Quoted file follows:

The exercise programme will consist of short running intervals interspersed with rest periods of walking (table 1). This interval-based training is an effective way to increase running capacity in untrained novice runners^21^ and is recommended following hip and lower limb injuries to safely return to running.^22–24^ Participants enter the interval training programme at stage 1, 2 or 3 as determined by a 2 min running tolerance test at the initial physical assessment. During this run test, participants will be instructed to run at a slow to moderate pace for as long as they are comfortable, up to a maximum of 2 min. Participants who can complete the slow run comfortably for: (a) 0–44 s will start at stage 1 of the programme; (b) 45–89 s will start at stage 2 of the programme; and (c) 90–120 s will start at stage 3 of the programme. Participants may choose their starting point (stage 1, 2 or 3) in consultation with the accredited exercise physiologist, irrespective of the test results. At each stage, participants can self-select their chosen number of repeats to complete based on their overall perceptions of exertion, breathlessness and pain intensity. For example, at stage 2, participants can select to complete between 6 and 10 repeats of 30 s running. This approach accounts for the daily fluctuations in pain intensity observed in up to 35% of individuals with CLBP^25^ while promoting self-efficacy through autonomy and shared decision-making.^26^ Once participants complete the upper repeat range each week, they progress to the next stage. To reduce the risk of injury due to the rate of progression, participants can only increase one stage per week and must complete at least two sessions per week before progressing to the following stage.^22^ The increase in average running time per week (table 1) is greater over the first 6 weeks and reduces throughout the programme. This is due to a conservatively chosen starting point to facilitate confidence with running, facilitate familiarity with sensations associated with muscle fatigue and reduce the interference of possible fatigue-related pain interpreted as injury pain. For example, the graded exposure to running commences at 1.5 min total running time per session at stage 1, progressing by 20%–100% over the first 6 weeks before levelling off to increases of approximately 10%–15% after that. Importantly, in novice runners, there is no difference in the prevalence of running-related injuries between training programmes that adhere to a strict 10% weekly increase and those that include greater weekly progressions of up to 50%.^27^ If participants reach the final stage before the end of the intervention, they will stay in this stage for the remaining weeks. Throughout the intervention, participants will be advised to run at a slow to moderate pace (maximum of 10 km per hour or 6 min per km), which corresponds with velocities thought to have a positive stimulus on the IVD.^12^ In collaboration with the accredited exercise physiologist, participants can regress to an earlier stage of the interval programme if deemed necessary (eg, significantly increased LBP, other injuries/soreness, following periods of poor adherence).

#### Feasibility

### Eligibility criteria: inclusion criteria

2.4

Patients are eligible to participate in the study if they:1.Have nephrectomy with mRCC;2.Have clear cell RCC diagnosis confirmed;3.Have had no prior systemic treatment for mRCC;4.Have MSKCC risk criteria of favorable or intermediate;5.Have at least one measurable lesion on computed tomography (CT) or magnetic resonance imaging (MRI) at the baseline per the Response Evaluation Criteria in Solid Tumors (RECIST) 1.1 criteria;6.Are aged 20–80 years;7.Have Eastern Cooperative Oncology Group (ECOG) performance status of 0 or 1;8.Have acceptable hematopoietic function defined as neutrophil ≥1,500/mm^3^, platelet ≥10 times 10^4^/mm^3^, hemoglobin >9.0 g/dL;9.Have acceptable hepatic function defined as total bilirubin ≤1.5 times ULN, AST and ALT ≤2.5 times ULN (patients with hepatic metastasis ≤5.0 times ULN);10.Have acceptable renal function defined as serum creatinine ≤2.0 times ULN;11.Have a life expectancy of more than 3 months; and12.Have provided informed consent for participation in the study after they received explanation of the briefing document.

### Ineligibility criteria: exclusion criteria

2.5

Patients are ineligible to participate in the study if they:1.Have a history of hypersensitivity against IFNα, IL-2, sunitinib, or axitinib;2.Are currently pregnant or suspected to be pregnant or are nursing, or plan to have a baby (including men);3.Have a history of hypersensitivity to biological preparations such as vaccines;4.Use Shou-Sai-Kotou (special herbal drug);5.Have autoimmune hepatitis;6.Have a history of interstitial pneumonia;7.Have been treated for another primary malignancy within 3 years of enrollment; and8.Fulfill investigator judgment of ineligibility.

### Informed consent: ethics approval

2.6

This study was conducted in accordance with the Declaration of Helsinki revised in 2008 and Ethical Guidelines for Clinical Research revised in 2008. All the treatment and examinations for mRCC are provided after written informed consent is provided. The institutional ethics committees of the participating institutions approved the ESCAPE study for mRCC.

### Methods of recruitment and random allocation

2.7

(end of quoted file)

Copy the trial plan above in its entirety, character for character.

The exercise programme will consist of short running intervals interspersed with rest periods of walking (table 1). This interval-based training is an effective way to increase running capacity in untrained novice runners^21^ and is recommended following hip and lower limb injuries to safely return to running.^22–24^ Participants enter the interval training programme at stage 1, 2 or 3 as determined by a 2 min running tolerance test at the initial physical assessment. During this run test, participants will be instructed to run at a slow to moderate pace for as long as they are comfortable, up to a maximum of 2 min. Participants who can complete the slow run comfortably for: (a) 0–44 s will start at stage 1 of the programme; (b) 45–89 s will start at stage 2 of the programme; and (c) 90–120 s will start at stage 3 of the programme. Participants may choose their starting point (stage 1, 2 or 3) in consultation with the accredited exercise physiologist, irrespective of the test results. At each stage, participants can self-select their chosen number of repeats to complete based on their overall perceptions of exertion, breathlessness and pain intensity. For example, at stage 2, participants can select to complete between 6 and 10 repeats of 30 s running. This approach accounts for the daily fluctuations in pain intensity observed in up to 35% of individuals with CLBP^25^ while promoting self-efficacy through autonomy and shared decision-making.^26^ Once participants complete the upper repeat range each week, they progress to the next stage. To reduce the risk of injury due to the rate of progression, participants can only increase one stage per week and must complete at least two sessions per week before progressing to the following stage.^22^ The increase in average running time per week (table 1) is greater over the first 6 weeks and reduces throughout the programme. This is due to a conservatively chosen starting point to facilitate confidence with running, facilitate familiarity with sensations associated with muscle fatigue and reduce the interference of possible fatigue-related pain interpreted as injury pain. For example, the graded exposure to running commences at 1.5 min total running time per session at stage 1, progressing by 20%–100% over the first 6 weeks before levelling off to increases of approximately 10%–15% after that. Importantly, in novice runners, there is no difference in the prevalence of running-related injuries between training programmes that adhere to a strict 10% weekly increase and those that include greater weekly progressions of up to 50%.^27^ If participants reach the final stage before the end of the intervention, they will stay in this stage for the remaining weeks. Throughout the intervention, participants will be advised to run at a slow to moderate pace (maximum of 10 km per hour or 6 min per km), which corresponds with velocities thought to have a positive stimulus on the IVD.^12^ In collaboration with the accredited exercise physiologist, participants can regress to an earlier stage of the interval programme if deemed necessary (eg, significantly increased LBP, other injuries/soreness, following periods of poor adherence).

#### Feasibility

### Eligibility criteria: inclusion criteria

2.4

Patients are eligible to participate in the study if they:1.Have nephrectomy with mRCC;2.Have clear cell RCC diagnosis confirmed;3.Have had no prior systemic treatment for mRCC;4.Have MSKCC risk criteria of favorable or intermediate;5.Have at least one measurable lesion on computed tomography (CT) or magnetic resonance imaging (MRI) at the baseline per the Response Evaluation Criteria in Solid Tumors (RECIST) 1.1 criteria;6.Are aged 20–80 years;7.Have Eastern Cooperative Oncology Group (ECOG) performance status of 0 or 1;8.Have acceptable hematopoietic function defined as neutrophil ≥1,500/mm^3^, platelet ≥10 times 10^4^/mm^3^, hemoglobin >9.0 g/dL;9.Have acceptable hepatic function defined as total bilirubin ≤1.5 times ULN, AST and ALT ≤2.5 times ULN (patients with hepatic metastasis ≤5.0 times ULN);10.Have acceptable renal function defined as serum creatinine ≤2.0 times ULN;11.Have a life expectancy of more than 3 months; and12.Have provided informed consent for participation in the study after they received explanation of the briefing document.

### Ineligibility criteria: exclusion criteria

2.5

Patients are ineligible to participate in the study if they:1.Have a history of hypersensitivity against IFNα, IL-2, sunitinib, or axitinib;2.Are currently pregnant or suspected to be pregnant or are nursing, or plan to have a baby (including men);3.Have a history of hypersensitivity to biological preparations such as vaccines;4.Use Shou-Sai-Kotou (special herbal drug);5.Have autoimmune hepatitis;6.Have a history of interstitial pneumonia;7.Have been treated for another primary malignancy within 3 years of enrollment; and8.Fulfill investigator judgment of ineligibility.

### Informed consent: ethics approval

2.6

This study was conducted in accordance with the Declaration of Helsinki revised in 2008 and Ethical Guidelines for Clinical Research revised in 2008. All the treatment and examinations for mRCC are provided after written informed consent is provided. The institutional ethics committees of the participating institutions approved the ESCAPE study for mRCC.

### Methods of recruitment and random allocation

2.7